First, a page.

The charities are the focus, in fact. When you have critical mass and the eyes of the nation to bring attention to worthy causes, it makes sense. In my personal time, I’m really honored to be on the Trevor Project’s board and AIDS Project Los Angeles. And be involved in the NOH8 campaign. Those are labors of love.
Have you helped hook up organizations like the Trevor Project with artists?
Yes, and it’s such a great honor. Trevor, because of their cause and the space they occupy in suicide prevention and crisis intervention, taps into a lot of feeling and emotion. It’s a beautiful ask to make and a reflection of the artists’ themselves who get involved. Recently, we had an event in New York that honored MTV and having just read the most incredible statement and treatise on gay rights advocacy by the band fun., by Jack Antonoff, specifically, they really felt like a perfect fit for Trevor. Their manager said it took them 30 seconds to decide to do the event. They are definitely one of my heroes right now. They articulate that you can’t be passive about this as straight allies.
Are there some artists who are reticent about lending their name to political events or causes?
Yes. I think it’s actually become a smaller proportion, and there’s a difference between getting involved in the pure politics and getting involved in a cause. I think you’ll see from the artists that they want to get involved in something they believe in and they see they have a bully pulpit. It’s a beautiful thing; you see the great majority of artists getting involved in causes. The pure politics; that’s very personal, some do and some don’t.
Artists like Beyoncé and Jay-Z don’t hide their support of President Obama.
Yeah, last year was a highly political year, and artists on both sides saw a lot of stake.
You helped make the Fleetwood Mac moment happen at Clinton’s 1993 inauguration happen, right?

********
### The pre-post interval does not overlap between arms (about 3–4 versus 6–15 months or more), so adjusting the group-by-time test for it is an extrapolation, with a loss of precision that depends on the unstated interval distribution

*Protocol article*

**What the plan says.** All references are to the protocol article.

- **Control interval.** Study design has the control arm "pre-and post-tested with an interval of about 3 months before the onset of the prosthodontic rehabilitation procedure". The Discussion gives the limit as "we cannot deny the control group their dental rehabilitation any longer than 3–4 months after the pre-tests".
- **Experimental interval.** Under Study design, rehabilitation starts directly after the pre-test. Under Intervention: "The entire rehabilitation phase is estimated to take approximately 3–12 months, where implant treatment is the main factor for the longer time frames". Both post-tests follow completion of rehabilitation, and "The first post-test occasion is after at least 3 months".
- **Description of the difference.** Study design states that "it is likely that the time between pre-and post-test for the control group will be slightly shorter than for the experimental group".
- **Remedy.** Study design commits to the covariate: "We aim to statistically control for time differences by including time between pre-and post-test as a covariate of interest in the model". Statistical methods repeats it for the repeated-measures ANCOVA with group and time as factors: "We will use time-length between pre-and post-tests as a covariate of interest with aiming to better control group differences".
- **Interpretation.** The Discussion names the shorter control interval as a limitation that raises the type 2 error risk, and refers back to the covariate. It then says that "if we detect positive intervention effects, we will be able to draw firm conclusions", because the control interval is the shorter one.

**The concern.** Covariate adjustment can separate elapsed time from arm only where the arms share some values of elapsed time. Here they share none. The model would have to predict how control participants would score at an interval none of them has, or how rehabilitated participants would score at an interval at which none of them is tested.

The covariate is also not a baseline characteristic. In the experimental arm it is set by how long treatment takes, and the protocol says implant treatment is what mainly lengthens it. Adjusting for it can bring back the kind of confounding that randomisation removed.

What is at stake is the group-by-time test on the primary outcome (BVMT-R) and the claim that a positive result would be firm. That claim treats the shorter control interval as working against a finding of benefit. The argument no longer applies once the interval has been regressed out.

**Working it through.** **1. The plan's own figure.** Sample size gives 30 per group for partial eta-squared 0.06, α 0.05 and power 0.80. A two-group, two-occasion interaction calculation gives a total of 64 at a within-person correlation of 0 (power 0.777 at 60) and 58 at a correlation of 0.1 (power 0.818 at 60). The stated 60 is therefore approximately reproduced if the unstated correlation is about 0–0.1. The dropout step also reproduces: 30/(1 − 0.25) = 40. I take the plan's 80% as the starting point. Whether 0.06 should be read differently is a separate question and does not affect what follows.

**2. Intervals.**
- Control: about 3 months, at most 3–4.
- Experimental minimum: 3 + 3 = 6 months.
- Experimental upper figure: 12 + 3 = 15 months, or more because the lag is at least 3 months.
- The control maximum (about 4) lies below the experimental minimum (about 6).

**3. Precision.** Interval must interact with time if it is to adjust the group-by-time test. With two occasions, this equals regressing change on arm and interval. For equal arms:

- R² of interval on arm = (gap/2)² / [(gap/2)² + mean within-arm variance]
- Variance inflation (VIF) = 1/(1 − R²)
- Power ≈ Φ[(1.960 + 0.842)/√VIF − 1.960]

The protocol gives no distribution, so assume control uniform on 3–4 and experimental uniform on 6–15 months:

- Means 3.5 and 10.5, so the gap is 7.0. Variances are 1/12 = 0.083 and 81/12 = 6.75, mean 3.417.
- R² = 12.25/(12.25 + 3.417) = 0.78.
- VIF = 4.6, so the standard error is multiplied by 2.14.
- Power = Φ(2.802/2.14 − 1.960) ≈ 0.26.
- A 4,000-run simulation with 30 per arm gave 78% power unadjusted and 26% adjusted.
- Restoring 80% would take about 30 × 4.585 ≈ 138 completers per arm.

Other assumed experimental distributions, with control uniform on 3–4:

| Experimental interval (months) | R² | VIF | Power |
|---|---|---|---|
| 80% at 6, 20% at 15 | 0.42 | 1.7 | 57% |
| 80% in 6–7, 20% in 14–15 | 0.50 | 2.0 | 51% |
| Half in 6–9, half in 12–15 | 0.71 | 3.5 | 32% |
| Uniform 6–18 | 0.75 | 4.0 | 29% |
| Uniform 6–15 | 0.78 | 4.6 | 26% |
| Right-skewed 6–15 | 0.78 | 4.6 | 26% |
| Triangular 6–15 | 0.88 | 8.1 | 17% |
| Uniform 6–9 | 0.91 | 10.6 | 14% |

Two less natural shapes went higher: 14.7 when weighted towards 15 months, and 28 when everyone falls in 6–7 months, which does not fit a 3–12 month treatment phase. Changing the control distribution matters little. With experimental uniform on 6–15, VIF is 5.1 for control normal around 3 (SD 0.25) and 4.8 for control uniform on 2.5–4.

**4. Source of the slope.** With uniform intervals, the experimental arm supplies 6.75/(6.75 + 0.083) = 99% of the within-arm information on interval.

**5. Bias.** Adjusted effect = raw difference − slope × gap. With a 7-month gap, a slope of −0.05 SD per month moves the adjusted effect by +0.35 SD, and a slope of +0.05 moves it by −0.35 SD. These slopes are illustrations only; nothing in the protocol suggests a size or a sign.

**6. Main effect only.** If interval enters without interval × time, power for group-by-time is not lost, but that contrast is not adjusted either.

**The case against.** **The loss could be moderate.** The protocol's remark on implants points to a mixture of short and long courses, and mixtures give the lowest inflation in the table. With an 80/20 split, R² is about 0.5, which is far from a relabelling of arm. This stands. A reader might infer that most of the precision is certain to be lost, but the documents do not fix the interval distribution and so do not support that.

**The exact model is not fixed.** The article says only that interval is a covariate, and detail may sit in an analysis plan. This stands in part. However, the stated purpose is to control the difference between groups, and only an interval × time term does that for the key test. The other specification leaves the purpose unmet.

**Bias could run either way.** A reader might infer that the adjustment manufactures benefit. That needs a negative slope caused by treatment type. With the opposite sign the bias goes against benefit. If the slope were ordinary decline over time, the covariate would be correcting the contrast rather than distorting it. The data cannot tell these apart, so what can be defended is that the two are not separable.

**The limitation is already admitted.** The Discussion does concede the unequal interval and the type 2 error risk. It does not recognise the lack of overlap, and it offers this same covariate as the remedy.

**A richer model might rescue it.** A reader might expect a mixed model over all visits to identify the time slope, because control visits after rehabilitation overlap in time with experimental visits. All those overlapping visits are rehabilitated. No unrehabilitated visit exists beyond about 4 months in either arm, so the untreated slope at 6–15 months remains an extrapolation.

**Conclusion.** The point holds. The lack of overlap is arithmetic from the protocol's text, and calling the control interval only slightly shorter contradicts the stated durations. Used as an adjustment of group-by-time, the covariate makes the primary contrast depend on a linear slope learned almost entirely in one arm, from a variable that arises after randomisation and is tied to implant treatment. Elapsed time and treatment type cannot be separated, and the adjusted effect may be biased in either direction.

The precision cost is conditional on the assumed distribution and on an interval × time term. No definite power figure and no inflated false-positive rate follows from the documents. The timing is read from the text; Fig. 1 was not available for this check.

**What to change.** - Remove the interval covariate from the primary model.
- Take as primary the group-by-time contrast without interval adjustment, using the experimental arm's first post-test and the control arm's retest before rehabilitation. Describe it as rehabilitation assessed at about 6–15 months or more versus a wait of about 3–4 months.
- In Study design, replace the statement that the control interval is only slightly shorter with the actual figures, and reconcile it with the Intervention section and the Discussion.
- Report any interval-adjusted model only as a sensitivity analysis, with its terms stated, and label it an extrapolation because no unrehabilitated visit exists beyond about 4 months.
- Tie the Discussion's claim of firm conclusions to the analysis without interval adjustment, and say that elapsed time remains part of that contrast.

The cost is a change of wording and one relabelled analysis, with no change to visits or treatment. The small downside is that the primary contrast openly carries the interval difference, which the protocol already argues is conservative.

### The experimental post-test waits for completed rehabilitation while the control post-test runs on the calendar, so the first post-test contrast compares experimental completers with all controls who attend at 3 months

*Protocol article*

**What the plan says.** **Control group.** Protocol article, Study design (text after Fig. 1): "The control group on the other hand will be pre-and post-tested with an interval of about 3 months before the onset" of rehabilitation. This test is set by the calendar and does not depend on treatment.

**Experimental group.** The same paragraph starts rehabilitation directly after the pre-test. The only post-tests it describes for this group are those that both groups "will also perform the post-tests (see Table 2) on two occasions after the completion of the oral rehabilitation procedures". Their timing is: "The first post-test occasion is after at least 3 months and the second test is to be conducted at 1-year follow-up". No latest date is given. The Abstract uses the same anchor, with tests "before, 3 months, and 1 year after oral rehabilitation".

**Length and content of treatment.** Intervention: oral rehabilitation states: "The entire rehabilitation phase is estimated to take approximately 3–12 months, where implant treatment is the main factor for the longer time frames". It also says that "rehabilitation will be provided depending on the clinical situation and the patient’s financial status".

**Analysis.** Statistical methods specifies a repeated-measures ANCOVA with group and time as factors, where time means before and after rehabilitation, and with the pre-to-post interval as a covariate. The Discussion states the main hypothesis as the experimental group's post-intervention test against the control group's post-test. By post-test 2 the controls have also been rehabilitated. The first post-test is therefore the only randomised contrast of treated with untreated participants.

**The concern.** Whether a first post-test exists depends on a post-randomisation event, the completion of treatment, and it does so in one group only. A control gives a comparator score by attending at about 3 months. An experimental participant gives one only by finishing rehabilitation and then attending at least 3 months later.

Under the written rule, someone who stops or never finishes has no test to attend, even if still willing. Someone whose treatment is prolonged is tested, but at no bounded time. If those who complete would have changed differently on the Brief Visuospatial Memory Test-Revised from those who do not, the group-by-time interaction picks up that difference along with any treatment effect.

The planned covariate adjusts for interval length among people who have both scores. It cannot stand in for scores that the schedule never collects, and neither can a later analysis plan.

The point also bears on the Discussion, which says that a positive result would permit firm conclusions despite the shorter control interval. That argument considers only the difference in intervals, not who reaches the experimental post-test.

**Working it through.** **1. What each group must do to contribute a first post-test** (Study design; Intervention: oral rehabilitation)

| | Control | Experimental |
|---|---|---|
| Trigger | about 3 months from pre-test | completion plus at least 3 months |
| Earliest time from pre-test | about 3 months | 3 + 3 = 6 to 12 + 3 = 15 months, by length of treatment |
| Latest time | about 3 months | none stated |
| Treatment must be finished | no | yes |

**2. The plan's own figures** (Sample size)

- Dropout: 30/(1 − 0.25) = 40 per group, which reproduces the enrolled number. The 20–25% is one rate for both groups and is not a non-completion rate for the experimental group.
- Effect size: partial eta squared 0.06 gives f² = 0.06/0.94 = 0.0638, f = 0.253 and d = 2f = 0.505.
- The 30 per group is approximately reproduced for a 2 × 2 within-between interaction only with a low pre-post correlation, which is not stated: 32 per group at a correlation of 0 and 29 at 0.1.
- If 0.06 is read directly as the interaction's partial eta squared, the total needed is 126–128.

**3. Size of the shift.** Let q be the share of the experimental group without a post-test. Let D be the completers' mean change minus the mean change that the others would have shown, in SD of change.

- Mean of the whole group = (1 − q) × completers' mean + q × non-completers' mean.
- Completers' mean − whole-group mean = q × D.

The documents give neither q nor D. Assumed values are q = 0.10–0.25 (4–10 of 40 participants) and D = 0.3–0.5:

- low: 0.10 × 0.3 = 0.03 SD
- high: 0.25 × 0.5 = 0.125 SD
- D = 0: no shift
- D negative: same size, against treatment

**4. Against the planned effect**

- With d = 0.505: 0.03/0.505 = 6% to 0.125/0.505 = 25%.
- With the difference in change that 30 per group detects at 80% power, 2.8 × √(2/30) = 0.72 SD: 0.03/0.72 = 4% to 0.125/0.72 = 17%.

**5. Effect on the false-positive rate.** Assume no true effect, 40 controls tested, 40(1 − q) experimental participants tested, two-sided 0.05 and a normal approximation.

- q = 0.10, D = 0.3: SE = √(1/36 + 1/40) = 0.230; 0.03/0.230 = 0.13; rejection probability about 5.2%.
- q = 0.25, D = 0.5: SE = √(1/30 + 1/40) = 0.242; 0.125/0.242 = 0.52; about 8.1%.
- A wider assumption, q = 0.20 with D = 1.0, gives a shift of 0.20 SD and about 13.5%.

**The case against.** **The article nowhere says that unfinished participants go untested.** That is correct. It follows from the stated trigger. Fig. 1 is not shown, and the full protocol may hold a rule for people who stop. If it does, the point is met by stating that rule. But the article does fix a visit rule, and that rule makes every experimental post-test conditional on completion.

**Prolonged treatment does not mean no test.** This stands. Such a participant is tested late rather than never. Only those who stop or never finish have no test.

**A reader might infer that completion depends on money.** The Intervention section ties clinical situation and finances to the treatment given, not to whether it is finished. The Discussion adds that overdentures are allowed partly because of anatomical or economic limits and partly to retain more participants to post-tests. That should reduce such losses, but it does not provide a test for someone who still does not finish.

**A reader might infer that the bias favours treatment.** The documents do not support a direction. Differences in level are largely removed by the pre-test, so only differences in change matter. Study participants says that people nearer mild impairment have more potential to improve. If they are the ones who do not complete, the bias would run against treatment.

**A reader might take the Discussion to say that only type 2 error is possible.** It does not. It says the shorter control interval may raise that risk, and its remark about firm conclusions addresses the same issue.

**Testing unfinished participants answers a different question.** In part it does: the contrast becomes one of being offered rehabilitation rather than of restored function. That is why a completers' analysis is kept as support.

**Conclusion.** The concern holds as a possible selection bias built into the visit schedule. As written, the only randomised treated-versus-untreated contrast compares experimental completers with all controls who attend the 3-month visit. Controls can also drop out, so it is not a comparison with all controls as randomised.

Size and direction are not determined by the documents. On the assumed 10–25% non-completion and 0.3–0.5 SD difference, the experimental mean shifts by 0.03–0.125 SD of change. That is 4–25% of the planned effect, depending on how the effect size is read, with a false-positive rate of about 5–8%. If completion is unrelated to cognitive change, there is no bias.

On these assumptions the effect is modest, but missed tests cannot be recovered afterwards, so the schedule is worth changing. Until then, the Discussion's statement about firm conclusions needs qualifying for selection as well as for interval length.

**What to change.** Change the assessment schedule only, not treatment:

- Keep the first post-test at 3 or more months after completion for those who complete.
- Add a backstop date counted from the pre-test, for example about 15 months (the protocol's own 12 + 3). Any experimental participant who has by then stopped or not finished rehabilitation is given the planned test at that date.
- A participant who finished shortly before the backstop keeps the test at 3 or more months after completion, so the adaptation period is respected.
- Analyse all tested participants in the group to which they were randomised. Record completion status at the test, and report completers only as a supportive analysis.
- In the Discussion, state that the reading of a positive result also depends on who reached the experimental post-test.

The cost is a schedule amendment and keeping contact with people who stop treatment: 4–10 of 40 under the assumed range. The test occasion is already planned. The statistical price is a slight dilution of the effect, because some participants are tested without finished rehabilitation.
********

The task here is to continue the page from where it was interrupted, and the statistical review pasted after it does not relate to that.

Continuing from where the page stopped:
I was very honored to help make the Fleetwood Mac moment and assemble the group on the White House lawn [watch the group's performance below]. That song [“Don’t Stop (Thinking About Tomorrow”)] really became the anthem of that race.
Working for the RIAA, can you outwardly support the Democrats or the Republicans?
No, I cannot. But in my personal life as a gay man, I feel we’re at a watershed moment with the mix of politics and culture. I’ve been really lucky my career has been where the two meet and it’s really a study of which has more influence — policy and politics or culture and entertainment — and it’s really both. We’re at this incredible moment where we have a president who embraced gay marriage and is advocating for it actively, but you have a cultural moment with Frank Ocean and his really personal statement, and a hip-hop community that’s embracing that and looking ahead. It’s not to say we’re there yet that and there isn’t a lot to overcome in that community. But people like Jay-Z and Russell Simmons support Frank. It’s a cultural moment; it’s cool now to support gay rights and gay marriage. That’s important. But it wouldn’t have been possible without heroes like Melissa Etheridge, who we can never underappreciate. As well as Madonna, Cher, and Gaga.
So you don’t think Frank Ocean is an anomaly?
That’s a fair question. I think it was such a personal moment [when he wrote about a same-sex relationship] and because it was so personal and raw and honest, that’s why his whisper caused a ripple. It was a singular moment but also a resonant one in that others immediately tweeted about it and embraced it. I think that will embolden others.